Testosterone levels vary in a predictable fashion throughout the day. The experiment was conducted in the early afternoon because the rate of change in the diurnal cycle is lowest during this period. Accordingly, subjects provided baseline samples at 14.00 on 3 non-experimental days. On the day of the ultimatum game, subjects reported at 13.00 and made their decisions at approximately 14.00.

3. Results

As predicted, men who rejected low ultimatum game offers ($5 out of $40) had significantly higher testosterone levels than those who accepted (p<0.01, one-sided t-test). For each subject, testosterone level is estimated by averaging three samples given on different days. As shown in table 1 and figure 1, rejecters (six) had an average testosterone level of 383 pmol l−1 versus an average of 251 pmol l−1 for those who accepted (20).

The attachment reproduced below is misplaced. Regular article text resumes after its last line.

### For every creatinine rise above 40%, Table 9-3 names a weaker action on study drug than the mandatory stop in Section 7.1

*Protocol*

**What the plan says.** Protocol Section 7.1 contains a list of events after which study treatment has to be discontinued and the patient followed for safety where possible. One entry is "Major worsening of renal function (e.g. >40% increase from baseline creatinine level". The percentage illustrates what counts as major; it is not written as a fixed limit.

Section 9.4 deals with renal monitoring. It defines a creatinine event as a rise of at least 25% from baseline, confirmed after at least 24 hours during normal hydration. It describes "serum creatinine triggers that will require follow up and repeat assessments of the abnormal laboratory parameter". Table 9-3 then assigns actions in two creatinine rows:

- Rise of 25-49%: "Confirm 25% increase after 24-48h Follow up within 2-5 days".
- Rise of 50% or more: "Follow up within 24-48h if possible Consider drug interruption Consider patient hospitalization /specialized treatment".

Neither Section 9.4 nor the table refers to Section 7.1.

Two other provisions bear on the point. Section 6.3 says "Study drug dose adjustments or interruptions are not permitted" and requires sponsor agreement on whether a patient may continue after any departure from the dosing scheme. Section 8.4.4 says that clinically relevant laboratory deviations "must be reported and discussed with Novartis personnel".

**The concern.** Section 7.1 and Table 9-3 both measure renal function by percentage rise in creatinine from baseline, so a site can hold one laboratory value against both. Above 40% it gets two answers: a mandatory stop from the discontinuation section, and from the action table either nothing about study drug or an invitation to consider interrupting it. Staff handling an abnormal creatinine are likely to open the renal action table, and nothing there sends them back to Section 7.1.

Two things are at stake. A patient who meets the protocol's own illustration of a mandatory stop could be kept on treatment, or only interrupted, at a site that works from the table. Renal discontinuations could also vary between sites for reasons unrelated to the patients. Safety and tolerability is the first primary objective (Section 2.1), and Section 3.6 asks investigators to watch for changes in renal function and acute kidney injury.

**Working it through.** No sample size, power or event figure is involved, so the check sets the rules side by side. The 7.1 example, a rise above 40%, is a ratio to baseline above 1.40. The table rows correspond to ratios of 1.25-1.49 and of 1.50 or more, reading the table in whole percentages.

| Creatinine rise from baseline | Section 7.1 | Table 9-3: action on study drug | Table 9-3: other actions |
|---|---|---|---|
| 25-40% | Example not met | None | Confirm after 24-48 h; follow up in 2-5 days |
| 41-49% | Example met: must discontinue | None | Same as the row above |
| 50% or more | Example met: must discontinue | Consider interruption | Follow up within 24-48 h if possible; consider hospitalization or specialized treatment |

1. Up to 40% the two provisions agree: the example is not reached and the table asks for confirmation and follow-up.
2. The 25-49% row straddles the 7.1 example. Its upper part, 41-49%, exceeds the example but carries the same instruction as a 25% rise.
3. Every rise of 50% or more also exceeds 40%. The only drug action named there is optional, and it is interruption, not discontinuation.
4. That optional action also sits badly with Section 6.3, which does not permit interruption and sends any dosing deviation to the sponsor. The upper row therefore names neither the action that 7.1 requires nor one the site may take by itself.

View this table:
Table 1

Testosterone level in men and their responses in an ultimatum game.

Figure 1

Subjects who reject $5 out of $40 have significantly higher testosterone levels than those who accept.

This result is robust over several tests. The effect is present beyond the p=0.05 value if logged values of testosterone are used instead of raw values. It is also present beyond the p=0.05 value if any one of the subjects is removed from the sample, or if any one of the subject's rejection behaviour is switched from reject to accept or vice versa.

Furthermore, the relationship between testosterone and behaviour is visible by looking at the data. For subjects with above-average testosterone, 45% rejected the $5 offer versus 7% of the men with below-average testosterone. Of the seven men with the highest testosterone levels, five rejected $5, whereas only one of the 19 men with the lowest testosterone levels rejected $5.